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A Southern Christmas ©We are without snow, but not without joy,It’s too hot for a fire, but we possess abundant warmth,When our pennies are tight, we remember the source of true wealth.When our wallets are full, we celebrate the gift of sharing.Maybe we can’t carry a tune, but we sing anyway.We smile when presents arrive from Ohio containing slippers that don’t fit and we wouldn’t wear anyway.We read Mr. Dickens, Clement Moore and watch Ralphie appear in bright pink pajamas.Our family hops in the car for a tour of the Christmas lights.We help little fingers write letters to Santa and don’t give up the truth unless we are forced.There’s no such thing as waking too early on Christmas morning when joyous children race downstairs before sunrise.We possess a treasure of memories which do not fade. Faces we no longer see are never forgotten. Sadness dissolves because we are not alone.We celebrate new memories, and the joy of making them.There’s a good chance the quail on our table came from a delta hunting camp, the biscuit technique from generations back, and the sweet potatoes from outside Vardaman. We’ve nibbled on a fat MSU cheese, scooped out Aunt Lila’s fig preserves, and remember the aroma our grandmother’s pecan pie when she lifted it from the oven.Mistletoe brings kisses…. laughter too.We set out a plate of cookies for Santa and find crumbs the morning.Forty people are not too many for a celebratory Christmas lunch because we have enough to feed a horde of hungry Marines and still send everybody home with leftovers.Our Christmas stockings are probably handmade. Their colors are faded and a stich or two is missing, but they’re ours. They always have been.We sit still when someone says, “And It came to pass in those days, that there went out a decree from Caesar Augustus that all the world should be taxed.” The words are carved in our hearts, but we listen anyway.We know what Christmas really means; also, what it does not.Joy to the World, the Lord is come. Let earth receive her king.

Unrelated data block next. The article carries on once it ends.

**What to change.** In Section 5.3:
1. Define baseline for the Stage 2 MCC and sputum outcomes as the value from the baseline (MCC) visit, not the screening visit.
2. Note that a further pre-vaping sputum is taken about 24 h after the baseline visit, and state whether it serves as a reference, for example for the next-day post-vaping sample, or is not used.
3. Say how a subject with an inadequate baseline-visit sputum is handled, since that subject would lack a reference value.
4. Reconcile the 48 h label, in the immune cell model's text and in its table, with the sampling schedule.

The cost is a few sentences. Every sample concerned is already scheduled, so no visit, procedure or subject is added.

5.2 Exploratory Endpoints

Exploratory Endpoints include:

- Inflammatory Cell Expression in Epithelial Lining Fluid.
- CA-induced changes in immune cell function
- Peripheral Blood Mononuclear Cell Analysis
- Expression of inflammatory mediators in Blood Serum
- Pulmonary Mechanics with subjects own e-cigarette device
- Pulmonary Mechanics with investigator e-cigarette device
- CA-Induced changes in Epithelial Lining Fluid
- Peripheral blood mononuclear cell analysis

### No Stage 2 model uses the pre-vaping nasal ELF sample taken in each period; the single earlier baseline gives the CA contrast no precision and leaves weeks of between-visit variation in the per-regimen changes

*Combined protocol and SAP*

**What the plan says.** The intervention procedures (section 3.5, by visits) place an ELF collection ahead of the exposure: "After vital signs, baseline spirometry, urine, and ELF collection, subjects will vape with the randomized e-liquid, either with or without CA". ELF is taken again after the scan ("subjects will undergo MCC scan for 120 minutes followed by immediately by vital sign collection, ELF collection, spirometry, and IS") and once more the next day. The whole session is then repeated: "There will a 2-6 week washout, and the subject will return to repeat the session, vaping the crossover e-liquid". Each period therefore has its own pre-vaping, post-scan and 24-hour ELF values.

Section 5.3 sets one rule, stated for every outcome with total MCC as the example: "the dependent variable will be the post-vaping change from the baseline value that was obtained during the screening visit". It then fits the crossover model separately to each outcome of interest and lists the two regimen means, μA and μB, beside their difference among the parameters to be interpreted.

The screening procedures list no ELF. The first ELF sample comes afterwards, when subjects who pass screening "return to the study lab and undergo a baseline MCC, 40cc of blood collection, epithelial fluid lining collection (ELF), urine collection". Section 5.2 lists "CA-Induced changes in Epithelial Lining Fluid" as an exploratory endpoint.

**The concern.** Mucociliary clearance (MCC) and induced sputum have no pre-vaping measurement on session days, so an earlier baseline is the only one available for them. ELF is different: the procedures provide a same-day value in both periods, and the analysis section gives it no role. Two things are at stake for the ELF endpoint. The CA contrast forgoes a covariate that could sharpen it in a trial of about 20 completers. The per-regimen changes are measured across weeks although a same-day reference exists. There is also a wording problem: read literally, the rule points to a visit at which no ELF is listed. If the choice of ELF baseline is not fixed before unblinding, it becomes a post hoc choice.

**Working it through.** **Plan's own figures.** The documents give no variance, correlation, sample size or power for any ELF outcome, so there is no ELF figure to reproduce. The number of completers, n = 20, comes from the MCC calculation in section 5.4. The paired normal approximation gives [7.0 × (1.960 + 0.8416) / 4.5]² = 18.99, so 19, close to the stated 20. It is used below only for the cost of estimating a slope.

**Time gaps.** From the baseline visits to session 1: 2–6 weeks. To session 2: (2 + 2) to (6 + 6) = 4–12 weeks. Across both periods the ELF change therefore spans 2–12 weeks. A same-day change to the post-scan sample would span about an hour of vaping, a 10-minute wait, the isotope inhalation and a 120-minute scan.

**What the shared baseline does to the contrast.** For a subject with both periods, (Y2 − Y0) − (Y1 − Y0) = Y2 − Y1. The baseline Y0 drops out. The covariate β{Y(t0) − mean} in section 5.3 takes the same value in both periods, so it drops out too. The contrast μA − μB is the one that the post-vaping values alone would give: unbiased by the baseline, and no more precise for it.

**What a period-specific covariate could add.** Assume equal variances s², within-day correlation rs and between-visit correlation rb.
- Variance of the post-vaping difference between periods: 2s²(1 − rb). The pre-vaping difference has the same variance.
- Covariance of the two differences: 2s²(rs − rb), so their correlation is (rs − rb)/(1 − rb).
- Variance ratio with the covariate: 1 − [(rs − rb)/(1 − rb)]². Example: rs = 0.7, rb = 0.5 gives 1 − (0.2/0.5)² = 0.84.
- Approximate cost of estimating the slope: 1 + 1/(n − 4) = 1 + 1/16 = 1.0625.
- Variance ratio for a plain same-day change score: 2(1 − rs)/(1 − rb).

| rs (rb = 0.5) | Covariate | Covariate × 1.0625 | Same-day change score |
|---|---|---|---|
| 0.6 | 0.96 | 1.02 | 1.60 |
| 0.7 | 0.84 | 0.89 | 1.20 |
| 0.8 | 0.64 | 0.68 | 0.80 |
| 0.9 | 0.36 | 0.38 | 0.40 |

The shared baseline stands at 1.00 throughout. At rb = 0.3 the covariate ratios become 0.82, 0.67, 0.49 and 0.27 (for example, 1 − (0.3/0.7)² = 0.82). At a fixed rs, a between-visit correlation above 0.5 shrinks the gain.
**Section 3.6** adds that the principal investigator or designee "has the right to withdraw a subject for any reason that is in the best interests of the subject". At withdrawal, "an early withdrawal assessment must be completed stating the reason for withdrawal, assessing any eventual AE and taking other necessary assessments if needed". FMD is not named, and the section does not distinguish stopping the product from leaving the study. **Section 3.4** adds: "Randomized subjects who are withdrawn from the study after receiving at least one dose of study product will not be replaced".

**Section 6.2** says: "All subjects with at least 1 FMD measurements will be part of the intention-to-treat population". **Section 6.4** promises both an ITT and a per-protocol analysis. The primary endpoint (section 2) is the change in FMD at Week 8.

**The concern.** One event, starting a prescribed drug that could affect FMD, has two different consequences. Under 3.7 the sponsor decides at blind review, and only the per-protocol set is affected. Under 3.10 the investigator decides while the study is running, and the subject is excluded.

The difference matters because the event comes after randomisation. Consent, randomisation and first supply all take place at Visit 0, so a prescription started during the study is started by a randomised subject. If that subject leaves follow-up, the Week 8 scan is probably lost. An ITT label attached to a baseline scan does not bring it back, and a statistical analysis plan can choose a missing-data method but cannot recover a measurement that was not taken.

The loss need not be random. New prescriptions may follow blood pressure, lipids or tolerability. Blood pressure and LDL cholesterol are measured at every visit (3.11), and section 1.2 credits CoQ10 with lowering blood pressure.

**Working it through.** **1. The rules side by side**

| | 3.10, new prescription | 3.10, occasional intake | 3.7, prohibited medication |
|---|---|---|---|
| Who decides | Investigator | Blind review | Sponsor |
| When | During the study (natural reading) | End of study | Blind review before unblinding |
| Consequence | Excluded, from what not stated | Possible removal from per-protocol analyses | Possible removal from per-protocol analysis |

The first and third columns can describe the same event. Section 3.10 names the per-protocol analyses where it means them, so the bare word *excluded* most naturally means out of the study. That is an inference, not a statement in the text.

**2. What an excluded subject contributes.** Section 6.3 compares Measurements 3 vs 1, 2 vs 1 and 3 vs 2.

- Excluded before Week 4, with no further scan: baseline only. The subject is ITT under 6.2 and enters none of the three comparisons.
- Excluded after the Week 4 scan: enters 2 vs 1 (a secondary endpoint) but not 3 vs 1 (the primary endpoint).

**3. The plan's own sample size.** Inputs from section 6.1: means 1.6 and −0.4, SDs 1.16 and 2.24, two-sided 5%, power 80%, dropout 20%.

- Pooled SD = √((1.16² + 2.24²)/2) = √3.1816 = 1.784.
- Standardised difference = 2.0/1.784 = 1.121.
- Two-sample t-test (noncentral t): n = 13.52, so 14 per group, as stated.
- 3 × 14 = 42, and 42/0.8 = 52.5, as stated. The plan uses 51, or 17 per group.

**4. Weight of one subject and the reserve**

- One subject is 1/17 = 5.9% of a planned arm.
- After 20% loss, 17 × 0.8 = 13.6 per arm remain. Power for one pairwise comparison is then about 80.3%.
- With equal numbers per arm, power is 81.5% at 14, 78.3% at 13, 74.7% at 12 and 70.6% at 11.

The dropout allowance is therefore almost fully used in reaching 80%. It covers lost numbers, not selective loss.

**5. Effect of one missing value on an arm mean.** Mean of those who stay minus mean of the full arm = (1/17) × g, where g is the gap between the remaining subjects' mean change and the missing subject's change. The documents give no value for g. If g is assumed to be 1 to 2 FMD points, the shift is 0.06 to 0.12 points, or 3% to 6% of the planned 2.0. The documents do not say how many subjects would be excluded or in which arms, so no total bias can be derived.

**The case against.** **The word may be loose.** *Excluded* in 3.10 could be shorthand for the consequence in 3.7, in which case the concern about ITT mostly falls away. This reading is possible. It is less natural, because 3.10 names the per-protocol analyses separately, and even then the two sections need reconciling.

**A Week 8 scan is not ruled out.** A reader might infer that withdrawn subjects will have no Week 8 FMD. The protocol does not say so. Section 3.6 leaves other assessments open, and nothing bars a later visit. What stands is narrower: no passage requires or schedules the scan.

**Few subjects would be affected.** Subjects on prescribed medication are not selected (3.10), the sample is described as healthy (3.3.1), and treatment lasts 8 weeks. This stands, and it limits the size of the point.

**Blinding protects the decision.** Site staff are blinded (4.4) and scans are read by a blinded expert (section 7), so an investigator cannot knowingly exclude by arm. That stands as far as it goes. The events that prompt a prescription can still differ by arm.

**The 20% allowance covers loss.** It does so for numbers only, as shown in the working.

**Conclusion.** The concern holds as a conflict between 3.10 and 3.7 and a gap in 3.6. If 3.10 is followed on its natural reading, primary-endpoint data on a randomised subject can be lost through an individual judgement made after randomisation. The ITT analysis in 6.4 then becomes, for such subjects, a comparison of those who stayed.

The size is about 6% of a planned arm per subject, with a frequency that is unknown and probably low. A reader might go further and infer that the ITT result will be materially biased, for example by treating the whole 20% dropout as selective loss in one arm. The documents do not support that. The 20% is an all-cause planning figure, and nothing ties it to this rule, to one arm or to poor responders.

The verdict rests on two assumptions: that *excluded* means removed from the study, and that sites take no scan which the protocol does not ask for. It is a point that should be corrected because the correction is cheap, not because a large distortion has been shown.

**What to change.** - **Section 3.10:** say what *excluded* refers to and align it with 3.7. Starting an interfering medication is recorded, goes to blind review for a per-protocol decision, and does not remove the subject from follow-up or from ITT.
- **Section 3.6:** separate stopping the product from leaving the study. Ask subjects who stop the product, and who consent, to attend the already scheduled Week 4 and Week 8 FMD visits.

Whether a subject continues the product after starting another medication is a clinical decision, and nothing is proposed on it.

The Ugliest Tree in Town©Averyell A. KesslerMy Mother had a custom of giving me a Christmas book every year. She always dated it and wrote an inscription on the inside cover. Towards the end of her life, she chose Hans Christian Anderson’s The Fir Tree. Here’s what she wrote. “This book proves my theory about Christmas trees. I’m glad we always selected a tree cut down for Christmas, but not chosen. I gave it a shining star.” Her remarks were my inspiration for the following story.I recognized it immediately, a small scrap of a tree, minus a few branches, a host of needles and leaning left as if it had grown sideways on a steep, mud-caked hill. When I came home from school, it was standing in our den, a bleak, second tier companion to the fragrant Avery Garden’s cedar in our living room. But that would change. My mother bought it, as she always did, from the few remaining Christmas trees available at the Belhaven Jitney. She did it every year. I suppose the conversation went something like this.“Are you sure you want this tree, Lady?” the clerk asked. “It’s kinda skimpy. We got better one’s in back.”“No,” Mama replied. “I want this one. It wants me too.”“Load it into your car?” he asked, quite sure he was staring at a loony bird.“Yes. Absolutely.”My mother was a Christmas person. The moment leftover turkey bones were tossed into a bubbling soup pot and our sumptuous pan of cornbread dressing had been scrapped dry, she began. It was as if an internal Santa-like voice shouted in her ear. “One for the money, two for the show, three to get ready, now go,go,go.” In an instant, she became a scampering elf, a flying reindeer, and a woman who could put Mrs. Santa Claus to shame.Our annual ugly tree was an important part of Mama’s Christmas tradition. She spent hours decking it with ropes of silver garlands, sparking bubble lights, shiny glass balls, and a flock of red cardinal ornaments, until it glowed like a fairy princess. After a few days, a dose of water in the tree stand made our crippled tree stand upright again, and no one noticed that a few critical branches were missing. As Christmas approached, it was just as merry as the fat cedar in the living room.During her last years, the ugly tree tradition continued, even after she moved into to my home in Fondren. One day, during our morning walk, we found a graceful branch lying by the curb on Oakridge Drive. “That’s it,” Mama said, pointing to a castoff limb waiting for garbage pickup. We took it home, set it in a tree stand, and welcomed a stark, leafless tree limb left for dead. When we’d covered it with white lights, red balls and her traditional flock of cardinals, it became a beautiful addition to our decorations.“How unusual,” my friends mumbled, as they inspected our lovely branch. “I thought it might be a sculpture.” Mama smiled, because she’d done it again.My mother’s ugly tree was an eye opener. Every year, I watched as she searched for an unwanted, bedraggled tree, brought it home and treated it with all the love in the world. Suddenly, a transformation. Our tree wasn’t ugly at all. Loving the unlovable can produce unexpected results.Perhaps the best Christmas gifts are not tangible, but things we experience. Perhaps they are lessons of love that soak into our hearts and remain there, strong aromas of the past that linger in our memories, like fresh cut cedar and gingerbread. They are the echo of long-ago laughter, and absent voices ringing like harness bells. New voices too; the giggles of a two-year-old or a fifth-grade choir singing Away in the Manger. The best gifts wrap us in warm coats of joy, keeping us snug all year long. Perhaps, they even give an unwanted tree a second chance.Merry Christmas to all, and to all a goodnight – Clement Moore